Litespeed’s Watia gravel bike reinvigorates legendary brand
The Watia gravel bike brings Litespeed's titanium expertise off-road, with plenty of versatility for bikepackers who like to bring it all with them.
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It’s nice to hear from old friends. Litespeed’s launch of the new Watia gravel bike certainly feels like hearing from an old buddy who’s been up to quite a lot since last you spoke. The titanium bicycle brand is back in the spotlight with a new gravel bike made for versatility.
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The Watia starts with 3AL/2.5V titanium tubing and is cold-worked to tailor the ride quality. That’s complemented of course by the ride characteristics that make titanium frames sought after to begin with.
Litespeed has also wisely included three sets of water bottle bosses for the more adventurous gravel riders looking to go on all-day grinders. There are other mounting options as well, including fender mounts. And of course, like any modern gravel bike worth its salt, the Watia has wide tire clearance — up to 45mm tires in a 700c configuration, or 53mm tires on 650b setups.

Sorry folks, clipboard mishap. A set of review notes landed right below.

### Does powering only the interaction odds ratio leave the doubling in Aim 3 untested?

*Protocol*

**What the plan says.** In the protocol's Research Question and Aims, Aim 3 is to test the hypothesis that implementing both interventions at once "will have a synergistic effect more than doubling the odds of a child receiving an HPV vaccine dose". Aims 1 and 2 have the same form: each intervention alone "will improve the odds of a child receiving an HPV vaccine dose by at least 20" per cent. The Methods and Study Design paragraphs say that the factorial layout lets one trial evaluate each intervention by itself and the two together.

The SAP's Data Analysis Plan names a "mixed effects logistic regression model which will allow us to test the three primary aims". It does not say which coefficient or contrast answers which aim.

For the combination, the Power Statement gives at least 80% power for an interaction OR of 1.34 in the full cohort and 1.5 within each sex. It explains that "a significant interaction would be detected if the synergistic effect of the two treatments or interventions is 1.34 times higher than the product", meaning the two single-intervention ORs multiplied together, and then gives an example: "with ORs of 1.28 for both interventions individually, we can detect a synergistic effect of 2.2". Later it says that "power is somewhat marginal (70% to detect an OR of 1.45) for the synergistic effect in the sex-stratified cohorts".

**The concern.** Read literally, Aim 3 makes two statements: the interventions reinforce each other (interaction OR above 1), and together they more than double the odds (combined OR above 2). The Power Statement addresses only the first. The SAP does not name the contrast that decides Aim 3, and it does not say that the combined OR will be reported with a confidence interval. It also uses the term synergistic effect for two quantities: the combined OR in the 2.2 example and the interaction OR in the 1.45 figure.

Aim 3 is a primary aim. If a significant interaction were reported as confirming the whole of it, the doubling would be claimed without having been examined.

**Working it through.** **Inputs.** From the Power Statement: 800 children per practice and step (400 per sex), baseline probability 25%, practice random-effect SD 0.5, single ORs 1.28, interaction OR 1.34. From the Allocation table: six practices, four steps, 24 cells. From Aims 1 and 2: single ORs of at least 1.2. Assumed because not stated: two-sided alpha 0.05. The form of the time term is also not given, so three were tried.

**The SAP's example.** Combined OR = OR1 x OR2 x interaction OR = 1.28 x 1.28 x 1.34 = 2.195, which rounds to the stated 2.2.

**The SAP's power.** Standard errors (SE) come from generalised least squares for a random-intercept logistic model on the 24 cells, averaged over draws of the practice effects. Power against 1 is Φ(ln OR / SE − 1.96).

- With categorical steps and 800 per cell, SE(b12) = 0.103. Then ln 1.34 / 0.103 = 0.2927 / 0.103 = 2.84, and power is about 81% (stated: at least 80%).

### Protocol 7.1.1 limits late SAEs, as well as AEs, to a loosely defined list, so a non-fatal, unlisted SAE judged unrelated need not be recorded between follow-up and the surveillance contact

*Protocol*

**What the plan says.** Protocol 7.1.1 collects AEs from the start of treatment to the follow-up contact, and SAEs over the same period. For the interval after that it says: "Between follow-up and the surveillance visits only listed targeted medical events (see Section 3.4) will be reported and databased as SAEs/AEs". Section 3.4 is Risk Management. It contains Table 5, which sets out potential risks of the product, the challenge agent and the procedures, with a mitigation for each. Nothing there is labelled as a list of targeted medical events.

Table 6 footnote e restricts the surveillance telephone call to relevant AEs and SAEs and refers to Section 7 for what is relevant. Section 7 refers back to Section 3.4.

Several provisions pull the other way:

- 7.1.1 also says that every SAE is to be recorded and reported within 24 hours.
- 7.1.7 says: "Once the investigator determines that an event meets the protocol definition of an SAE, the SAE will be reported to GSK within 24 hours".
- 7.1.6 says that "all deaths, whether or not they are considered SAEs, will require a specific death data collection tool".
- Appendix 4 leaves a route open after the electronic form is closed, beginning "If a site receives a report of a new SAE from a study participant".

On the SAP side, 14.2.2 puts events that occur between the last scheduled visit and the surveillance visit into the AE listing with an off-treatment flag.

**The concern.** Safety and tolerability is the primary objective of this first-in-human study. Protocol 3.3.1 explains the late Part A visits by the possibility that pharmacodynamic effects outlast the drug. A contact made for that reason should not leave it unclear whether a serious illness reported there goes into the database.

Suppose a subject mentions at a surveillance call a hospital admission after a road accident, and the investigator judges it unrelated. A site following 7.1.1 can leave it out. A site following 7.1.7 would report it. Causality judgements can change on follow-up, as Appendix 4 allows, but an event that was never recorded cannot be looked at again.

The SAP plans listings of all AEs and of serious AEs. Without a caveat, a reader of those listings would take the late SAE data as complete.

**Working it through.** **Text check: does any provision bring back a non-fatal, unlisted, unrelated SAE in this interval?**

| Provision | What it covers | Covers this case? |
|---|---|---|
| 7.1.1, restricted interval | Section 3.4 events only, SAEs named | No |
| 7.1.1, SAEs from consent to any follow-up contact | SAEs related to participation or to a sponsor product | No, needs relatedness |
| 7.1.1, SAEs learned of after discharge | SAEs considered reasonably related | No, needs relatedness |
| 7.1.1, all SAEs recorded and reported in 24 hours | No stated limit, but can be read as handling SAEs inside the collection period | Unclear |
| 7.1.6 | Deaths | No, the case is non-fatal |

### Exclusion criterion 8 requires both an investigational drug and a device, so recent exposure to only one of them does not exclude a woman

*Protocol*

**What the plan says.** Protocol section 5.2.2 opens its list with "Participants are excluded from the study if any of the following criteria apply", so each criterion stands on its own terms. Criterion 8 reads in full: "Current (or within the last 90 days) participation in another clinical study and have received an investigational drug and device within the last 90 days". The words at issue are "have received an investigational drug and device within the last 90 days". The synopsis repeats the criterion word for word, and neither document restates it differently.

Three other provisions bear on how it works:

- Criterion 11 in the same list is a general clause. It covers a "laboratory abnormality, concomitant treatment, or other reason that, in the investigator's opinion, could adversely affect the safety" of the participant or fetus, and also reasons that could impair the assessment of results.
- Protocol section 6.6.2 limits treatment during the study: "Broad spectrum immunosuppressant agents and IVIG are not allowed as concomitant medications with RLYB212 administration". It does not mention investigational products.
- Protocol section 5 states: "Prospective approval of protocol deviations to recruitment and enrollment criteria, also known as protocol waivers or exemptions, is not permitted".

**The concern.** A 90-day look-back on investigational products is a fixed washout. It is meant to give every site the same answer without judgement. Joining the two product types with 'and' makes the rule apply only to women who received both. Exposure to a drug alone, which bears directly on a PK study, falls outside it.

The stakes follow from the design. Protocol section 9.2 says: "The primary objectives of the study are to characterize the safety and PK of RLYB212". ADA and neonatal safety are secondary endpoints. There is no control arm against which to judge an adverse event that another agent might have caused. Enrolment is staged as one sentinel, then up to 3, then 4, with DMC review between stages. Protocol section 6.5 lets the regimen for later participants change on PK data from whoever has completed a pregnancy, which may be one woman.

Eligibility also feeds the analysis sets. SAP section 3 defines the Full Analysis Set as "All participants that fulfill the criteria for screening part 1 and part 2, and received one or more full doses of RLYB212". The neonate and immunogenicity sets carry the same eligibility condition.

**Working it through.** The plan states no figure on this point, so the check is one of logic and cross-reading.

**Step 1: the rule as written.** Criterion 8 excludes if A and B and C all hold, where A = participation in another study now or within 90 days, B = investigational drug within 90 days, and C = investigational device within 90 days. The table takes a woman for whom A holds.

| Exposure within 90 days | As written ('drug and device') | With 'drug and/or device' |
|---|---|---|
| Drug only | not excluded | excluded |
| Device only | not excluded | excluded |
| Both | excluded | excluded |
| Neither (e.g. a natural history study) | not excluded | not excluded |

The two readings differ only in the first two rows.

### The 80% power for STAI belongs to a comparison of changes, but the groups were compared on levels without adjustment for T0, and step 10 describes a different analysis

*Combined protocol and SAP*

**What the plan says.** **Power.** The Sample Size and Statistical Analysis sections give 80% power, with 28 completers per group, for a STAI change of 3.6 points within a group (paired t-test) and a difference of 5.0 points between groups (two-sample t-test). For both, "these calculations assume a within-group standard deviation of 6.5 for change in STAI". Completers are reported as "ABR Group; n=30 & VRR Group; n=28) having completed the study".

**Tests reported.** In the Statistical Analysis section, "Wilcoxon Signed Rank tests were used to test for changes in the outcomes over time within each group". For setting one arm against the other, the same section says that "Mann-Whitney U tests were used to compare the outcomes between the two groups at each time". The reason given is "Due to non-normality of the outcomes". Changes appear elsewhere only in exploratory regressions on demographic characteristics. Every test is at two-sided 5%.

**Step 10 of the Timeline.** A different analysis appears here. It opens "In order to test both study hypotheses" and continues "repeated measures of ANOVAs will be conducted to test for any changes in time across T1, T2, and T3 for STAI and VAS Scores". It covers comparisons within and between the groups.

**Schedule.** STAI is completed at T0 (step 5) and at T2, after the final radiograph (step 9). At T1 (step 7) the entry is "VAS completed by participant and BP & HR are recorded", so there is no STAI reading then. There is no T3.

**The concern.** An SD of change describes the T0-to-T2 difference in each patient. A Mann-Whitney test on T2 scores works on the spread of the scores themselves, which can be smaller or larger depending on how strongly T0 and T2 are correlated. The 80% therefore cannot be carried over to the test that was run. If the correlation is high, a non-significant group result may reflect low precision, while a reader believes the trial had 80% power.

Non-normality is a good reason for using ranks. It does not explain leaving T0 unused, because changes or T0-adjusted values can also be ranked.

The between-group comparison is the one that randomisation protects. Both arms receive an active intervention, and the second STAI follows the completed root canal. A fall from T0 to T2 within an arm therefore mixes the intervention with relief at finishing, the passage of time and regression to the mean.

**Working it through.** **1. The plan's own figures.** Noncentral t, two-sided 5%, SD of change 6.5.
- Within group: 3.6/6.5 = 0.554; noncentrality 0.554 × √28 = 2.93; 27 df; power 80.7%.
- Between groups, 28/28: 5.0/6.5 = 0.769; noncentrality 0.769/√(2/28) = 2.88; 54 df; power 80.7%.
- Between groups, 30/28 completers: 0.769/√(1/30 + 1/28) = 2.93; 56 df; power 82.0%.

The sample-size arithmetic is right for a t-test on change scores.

The geometry, according to Litespeed, should deliver a nimble ride feel that’s similar to a road bike. And, it’s built in Litespeed’s facility in Chattanooga, Tennessee.
Notably, Litespeed offers a T47 bottom bracket option on the Watia as well. That means you get the benefits of oversize BB bearings, but in a threaded setup that should help you avoid the dreaded BB creak that seems to come stock with just about all pressfit-style options.
The Watia is available in sizes small through extra-large, and Litespeed says it will be adding an extra-small size to the range in the near future. A size medium frame weighs 1,565 grams, so while you may not be able to build the Watia up as light as a carbon bike, it still allows you a respectably light build with lots of durability for peace of mind.
The top of the line Watia build comes in at $5,775 and includes Shimano’s GRX Di2 group, along with internal cable routing. The most cost-effective option features GRX mechanical components and external routing and will run you $3,500. You can configure your own bike, too, on Litespeed’s website, and then you can order it direct. It arrives 90 percent assembled, so home mechanics with basic repair skills can get the Watia up and rolling quickly.